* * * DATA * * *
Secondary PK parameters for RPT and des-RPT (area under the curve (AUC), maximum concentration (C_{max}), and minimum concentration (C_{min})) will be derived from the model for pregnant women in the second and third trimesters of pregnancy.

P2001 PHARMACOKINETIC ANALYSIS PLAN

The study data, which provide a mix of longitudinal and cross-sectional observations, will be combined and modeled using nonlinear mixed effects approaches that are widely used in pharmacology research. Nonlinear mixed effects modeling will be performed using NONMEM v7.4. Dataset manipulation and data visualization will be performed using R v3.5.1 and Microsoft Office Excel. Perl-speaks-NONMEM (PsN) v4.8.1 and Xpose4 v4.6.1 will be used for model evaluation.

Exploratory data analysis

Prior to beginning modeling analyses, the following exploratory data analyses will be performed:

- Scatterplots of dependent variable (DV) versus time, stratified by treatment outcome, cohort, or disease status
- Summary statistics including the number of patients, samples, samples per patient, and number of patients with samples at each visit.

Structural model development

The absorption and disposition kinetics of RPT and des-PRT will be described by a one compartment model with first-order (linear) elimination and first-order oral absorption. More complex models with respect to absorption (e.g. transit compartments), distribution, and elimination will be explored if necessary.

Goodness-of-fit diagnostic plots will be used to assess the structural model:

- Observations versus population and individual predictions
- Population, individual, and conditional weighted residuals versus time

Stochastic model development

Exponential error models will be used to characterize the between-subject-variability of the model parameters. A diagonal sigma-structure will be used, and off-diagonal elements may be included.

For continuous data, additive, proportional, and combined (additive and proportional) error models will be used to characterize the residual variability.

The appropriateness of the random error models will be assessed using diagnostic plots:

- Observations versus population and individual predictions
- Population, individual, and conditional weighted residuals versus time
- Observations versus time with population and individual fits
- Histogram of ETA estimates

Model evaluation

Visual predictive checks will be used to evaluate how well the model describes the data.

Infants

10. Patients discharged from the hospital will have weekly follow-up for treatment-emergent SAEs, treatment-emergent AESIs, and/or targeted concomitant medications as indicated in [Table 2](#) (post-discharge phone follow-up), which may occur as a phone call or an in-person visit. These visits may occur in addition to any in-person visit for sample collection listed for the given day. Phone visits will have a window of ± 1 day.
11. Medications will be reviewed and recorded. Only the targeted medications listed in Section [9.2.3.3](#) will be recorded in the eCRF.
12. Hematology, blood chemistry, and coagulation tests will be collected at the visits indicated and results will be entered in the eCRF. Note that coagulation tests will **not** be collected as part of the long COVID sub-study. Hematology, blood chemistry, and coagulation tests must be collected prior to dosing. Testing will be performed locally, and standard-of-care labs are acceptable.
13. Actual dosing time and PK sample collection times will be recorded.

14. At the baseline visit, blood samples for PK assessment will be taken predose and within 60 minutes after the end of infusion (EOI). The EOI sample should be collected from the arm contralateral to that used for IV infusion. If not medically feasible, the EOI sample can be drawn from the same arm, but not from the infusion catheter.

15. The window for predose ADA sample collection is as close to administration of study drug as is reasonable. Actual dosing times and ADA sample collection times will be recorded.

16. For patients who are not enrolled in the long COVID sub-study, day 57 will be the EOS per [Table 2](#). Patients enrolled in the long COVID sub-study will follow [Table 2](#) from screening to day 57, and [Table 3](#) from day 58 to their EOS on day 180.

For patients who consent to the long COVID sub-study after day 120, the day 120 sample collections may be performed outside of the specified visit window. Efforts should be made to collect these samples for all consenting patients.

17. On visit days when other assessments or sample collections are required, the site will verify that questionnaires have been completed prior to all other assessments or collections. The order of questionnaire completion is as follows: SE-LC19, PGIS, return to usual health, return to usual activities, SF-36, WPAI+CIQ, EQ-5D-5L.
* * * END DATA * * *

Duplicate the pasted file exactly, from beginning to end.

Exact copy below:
Secondary PK parameters for RPT and des-RPT (area under the curve (AUC), maximum concentration (C_{max}), and minimum concentration (C_{min})) will be derived from the model for pregnant women in the second and third trimesters of pregnancy.

P2001 PHARMACOKINETIC ANALYSIS PLAN

The study data, which provide a mix of longitudinal and cross-sectional observations, will be combined and modeled using nonlinear mixed effects approaches that are widely used in pharmacology research. Nonlinear mixed effects modeling will be performed using NONMEM v7.4. Dataset manipulation and data visualization will be performed using R v3.5.1 and Microsoft Office Excel. Perl-speaks-NONMEM (PsN) v4.8.1 and Xpose4 v4.6.1 will be used for model evaluation.

Exploratory data analysis

Prior to beginning modeling analyses, the following exploratory data analyses will be performed:

- Scatterplots of dependent variable (DV) versus time, stratified by treatment outcome, cohort, or disease status
- Summary statistics including the number of patients, samples, samples per patient, and number of patients with samples at each visit.

Structural model development

The absorption and disposition kinetics of RPT and des-PRT will be described by a one compartment model with first-order (linear) elimination and first-order oral absorption. More complex models with respect to absorption (e.g. transit compartments), distribution, and elimination will be explored if necessary.

Goodness-of-fit diagnostic plots will be used to assess the structural model:

- Observations versus population and individual predictions
- Population, individual, and conditional weighted residuals versus time

Stochastic model development

Exponential error models will be used to characterize the between-subject-variability of the model parameters. A diagonal sigma-structure will be used, and off-diagonal elements may be included.

For continuous data, additive, proportional, and combined (additive and proportional) error models will be used to characterize the residual variability.

The appropriateness of the random error models will be assessed using diagnostic plots:

- Observations versus population and individual predictions
- Population, individual, and conditional weighted residuals versus time
- Observations versus time with population and individual fits
- Histogram of ETA estimates

Model evaluation

Visual predictive checks will be used to evaluate how well the model describes the data.

Infants

10. Patients discharged from the hospital will have weekly follow-up for treatment-emergent SAEs, treatment-emergent AESIs, and/or targeted concomitant medications as indicated in [Table 2](#) (post-discharge phone follow-up), which may occur as a phone call or an in-person visit. These visits may occur in addition to any in-person visit for sample collection listed for the given day. Phone visits will have a window of ± 1 day.
11. Medications will be reviewed and recorded. Only the targeted medications listed in Section [9.2.3.3](#) will be recorded in the eCRF.
12. Hematology, blood chemistry, and coagulation tests will be collected at the visits indicated and results will be entered in the eCRF. Note that coagulation tests will **not** be collected as part of the long COVID sub-study. Hematology, blood chemistry, and coagulation tests must be collected prior to dosing. Testing will be performed locally, and standard-of-care labs are acceptable.
13. Actual dosing time and PK sample collection times will be recorded.

14. At the baseline visit, blood samples for PK assessment will be taken predose and within 60 minutes after the end of infusion (EOI). The EOI sample should be collected from the arm contralateral to that used for IV infusion. If not medically feasible, the EOI sample can be drawn from the same arm, but not from the infusion catheter.

15. The window for predose ADA sample collection is as close to administration of study drug as is reasonable. Actual dosing times and ADA sample collection times will be recorded.

16. For patients who are not enrolled in the long COVID sub-study, day 57 will be the EOS per [Table 2](#). Patients enrolled in the long COVID sub-study will follow [Table 2](#) from screening to day 57, and [Table 3](#) from day 58 to their EOS on day 180.

For patients who consent to the long COVID sub-study after day 120, the day 120 sample collections may be performed outside of the specified visit window. Efforts should be made to collect these samples for all consenting patients.

17. On visit days when other assessments or sample collections are required, the site will verify that questionnaires have been completed prior to all other assessments or collections. The order of questionnaire completion is as follows: SE-LC19, PGIS, return to usual health, return to usual activities, SF-36, WPAI+CIQ, EQ-5D-5L.